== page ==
My best friend uses a phrase I've favored above many
since the day I first heard her say it
"Sometimes you've just gotta take down your pants and slide on the ice.
She was young when she said it. We both were.
In our thirties. (Yes, thirty-something's....that's young.)
We were young moms. We were living our lives in such a way as to keep every
hair on the heads of our children in place
and a smile on every face.
House-frau weary of laundering that one damn Strawberry Shortcake t-shirt
fifty three times in a single summer
two years after it even FIT anyone in the house
we conspired some small
I don't remember what we did.
I'm pretty sure it would have embarrassed our parents
mortified our Sunday School teachers
shamed our children
and caused our husbands to look at eachother and say
....hey, did you see Star Trek last night and how 'bout them Yankees.
The only moment I recall from the entire episode of presumed
misadventure was her rolling her eyes, looking out the window
and shaking her head in captive resignation.
"Ok. I'm in,"
Slide, we did.
Earlier this week I bought this sweet little platform cart.
I can pile all manner of this and that upon it's non-slippy surface
and conveniently push it all to a destination
be it down the driveway
or, in this case
from my car to the lower level of a church building
without breaking my back and without so much as losing a thing in the transport process.
I love logistics.
This cart and I are going to do great things together.
So there we stood, my newest buddy and I.
A car filled-to-sunroof, now unburdened of goods portaged into the church
in short order. The evenings mission accomplished. Time to go home.
Just a sliver off full.
Autumn's chill in the air.
Standing next to my beloved cart.
On a blacktop parking lot with a smooth, even surface
sloping dramatically to the South
seemingly off into oblivion
Or at least beyond the radius of the nearest street lights.
It's a parking lot that shoots off in roller-coaster style
into a big, hilly neighborhood.
My hands are on the cart.
I stood there for the longest time, pondering the opportunity.
I thought too, about a conversation I'd had recently with a dear one.
"I've ALWAYS wanted to..........." I said to him, and then I went on to relate a
fantasy of misadventure I've dreamed of for the longest time, which may or may not
involve some....minor, very minor.....criminal trespass and
depending on the success or failure of the operation,
may involve police and possible inconveniences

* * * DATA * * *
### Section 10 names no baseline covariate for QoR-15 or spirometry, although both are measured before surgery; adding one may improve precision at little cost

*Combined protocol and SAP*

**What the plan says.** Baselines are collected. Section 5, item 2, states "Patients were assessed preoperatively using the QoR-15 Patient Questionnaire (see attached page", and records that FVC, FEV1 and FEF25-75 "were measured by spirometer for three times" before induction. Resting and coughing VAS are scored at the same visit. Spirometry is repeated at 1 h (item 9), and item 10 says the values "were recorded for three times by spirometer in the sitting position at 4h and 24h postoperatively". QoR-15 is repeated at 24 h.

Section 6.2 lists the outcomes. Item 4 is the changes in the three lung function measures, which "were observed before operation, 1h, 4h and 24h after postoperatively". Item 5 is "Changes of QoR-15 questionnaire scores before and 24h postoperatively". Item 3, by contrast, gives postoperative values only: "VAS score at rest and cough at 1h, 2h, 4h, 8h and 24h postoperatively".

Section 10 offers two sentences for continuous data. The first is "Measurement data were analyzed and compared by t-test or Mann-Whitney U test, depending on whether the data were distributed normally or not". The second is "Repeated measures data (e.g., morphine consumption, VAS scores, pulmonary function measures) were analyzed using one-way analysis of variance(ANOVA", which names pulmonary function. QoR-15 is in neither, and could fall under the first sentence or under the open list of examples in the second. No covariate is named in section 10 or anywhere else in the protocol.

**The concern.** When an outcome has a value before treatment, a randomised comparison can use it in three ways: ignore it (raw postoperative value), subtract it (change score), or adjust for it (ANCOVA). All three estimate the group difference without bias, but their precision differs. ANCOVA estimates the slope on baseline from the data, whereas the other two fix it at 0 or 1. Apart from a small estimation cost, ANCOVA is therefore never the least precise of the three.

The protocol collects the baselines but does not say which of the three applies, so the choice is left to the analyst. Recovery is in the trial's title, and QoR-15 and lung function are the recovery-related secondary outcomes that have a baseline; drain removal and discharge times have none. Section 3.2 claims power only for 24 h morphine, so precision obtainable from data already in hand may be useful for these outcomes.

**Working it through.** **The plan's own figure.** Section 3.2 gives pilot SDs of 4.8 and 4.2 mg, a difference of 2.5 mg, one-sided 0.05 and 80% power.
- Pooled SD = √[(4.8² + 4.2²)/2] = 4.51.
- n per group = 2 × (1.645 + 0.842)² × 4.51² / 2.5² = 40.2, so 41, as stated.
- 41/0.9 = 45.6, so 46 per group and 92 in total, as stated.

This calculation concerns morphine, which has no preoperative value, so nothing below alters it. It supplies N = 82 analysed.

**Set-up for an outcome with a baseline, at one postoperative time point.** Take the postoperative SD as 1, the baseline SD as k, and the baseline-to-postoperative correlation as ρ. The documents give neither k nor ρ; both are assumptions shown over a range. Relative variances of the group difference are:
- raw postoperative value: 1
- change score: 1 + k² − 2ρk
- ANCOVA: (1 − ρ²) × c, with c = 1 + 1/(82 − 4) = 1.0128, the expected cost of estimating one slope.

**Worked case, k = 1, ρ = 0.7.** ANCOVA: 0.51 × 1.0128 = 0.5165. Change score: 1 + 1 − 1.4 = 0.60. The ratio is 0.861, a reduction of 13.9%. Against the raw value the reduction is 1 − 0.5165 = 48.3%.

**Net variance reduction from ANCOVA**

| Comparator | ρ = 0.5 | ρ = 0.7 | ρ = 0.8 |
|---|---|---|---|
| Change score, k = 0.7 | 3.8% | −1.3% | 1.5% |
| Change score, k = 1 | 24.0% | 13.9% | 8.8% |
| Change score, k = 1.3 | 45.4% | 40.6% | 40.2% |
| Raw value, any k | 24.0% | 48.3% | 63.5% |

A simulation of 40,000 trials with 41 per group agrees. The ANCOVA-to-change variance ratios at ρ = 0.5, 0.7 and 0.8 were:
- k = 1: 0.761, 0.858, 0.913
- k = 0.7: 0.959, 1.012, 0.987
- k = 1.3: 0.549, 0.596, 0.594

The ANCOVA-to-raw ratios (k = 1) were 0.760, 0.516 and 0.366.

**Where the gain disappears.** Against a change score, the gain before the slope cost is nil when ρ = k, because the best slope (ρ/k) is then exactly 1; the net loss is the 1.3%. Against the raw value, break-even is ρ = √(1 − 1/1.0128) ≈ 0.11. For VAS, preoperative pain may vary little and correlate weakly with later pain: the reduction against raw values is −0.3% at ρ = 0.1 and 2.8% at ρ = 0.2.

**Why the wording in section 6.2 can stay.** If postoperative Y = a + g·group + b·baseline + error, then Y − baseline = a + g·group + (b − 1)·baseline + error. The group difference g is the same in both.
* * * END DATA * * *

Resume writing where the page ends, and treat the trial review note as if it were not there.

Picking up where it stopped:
like squad cars and ugly pajamas (I look ghastly in orange) and...well, you get the picture.
I expected him to laugh, of course
because it was a pretty funny plan I explained to him
But he didn't.
He jumped on it.
And of course I knew he was kidding.
But the enthusiasm with which he grabbed hold and stepped up to join me on
my train of misguided thinking for a few minutes
to entertain the entire ridiculous scenario
even going so far as to suggest mapping out reconnaissance
for strategic success of the mission.......well.
it just gave me the biggest thrill ever
It was so much fun. I laughed like I haven't laughed in the longest time.
In my heart and mind I was runaway mom with the night off again.
Headed for fun, dashing through the snow
laughing all the way. Like sliding on the ice with our pants down.
Last night I stood near the top of that big, long hill
with my hand on the cart. Why the hell not?
What's the worst that could happen?
What's the worst that could happen?
Just point it downhill
throw caution to the wind
and go for the ride.
Or didn't she?
Did she? Or didn't she?
No one is more disappointed than me but.....I didn't.
Would I have likely hurt my older-than-back-then self?
Yeahhhh, probably. My hopper doesn't hop quite like it did when I was thirty.
Would I have been able to stop the cart before it reached the Gulf of Mexico?
Probably not. So what? I know enough street Spanish to get along.
Mature reason and physical reality won the argument.
A few years back, in a moment of gleeful abandon over a
moment of supreme accomplishment
I took a (literal) flying leap off the top step of a bus
onto a similar blacktop parking lot which, at the time,
was coated with a layer of ice.
Would I do it again?
Yeah, actually I would, even though I ended up in surgery.
I love, and have ever-since held dear the written notes of my
orthopedic surgeon to inform my family doctor of his diagnosis:
that my knee needed everything but repainting and pinstriping as a result of that joyous moment:
"Surgery is scheduled for...so and so....and I'll be doing such and such.....and lastly, I would certainly recommend Debbie not be jumping out of buses anymore no matter how happy she is."
Man, he got that right. I WAS happy.
I was HELL YES I WOULD DO IT AGAIN HAPPY.
I'm just not so sure how much more gleeful abandon and raucous happiness
my shredded knees can take at this point.
That's ok. It was good to feel that kind of happy again.
Even if just for a moment.
When I slid on the ice with my best friend, I was happy.
When conspiring over a ridiculous notion, I was happy.
Standing there at the top of the hill last night, hand on the cart
I was really, really happy.
True. Some things are best left to the crazy, young runaway moms.
My older and wiser self assured me, parking lot surfing may very well be one of them.
I suppose midnight stealth operations may be another.
One of the gifts of age is knowing which rolling trips to take
which recon missions to make
and when to just head home
delighted to be laughing
and really, really happy.
Happy because we even considered it in the first place.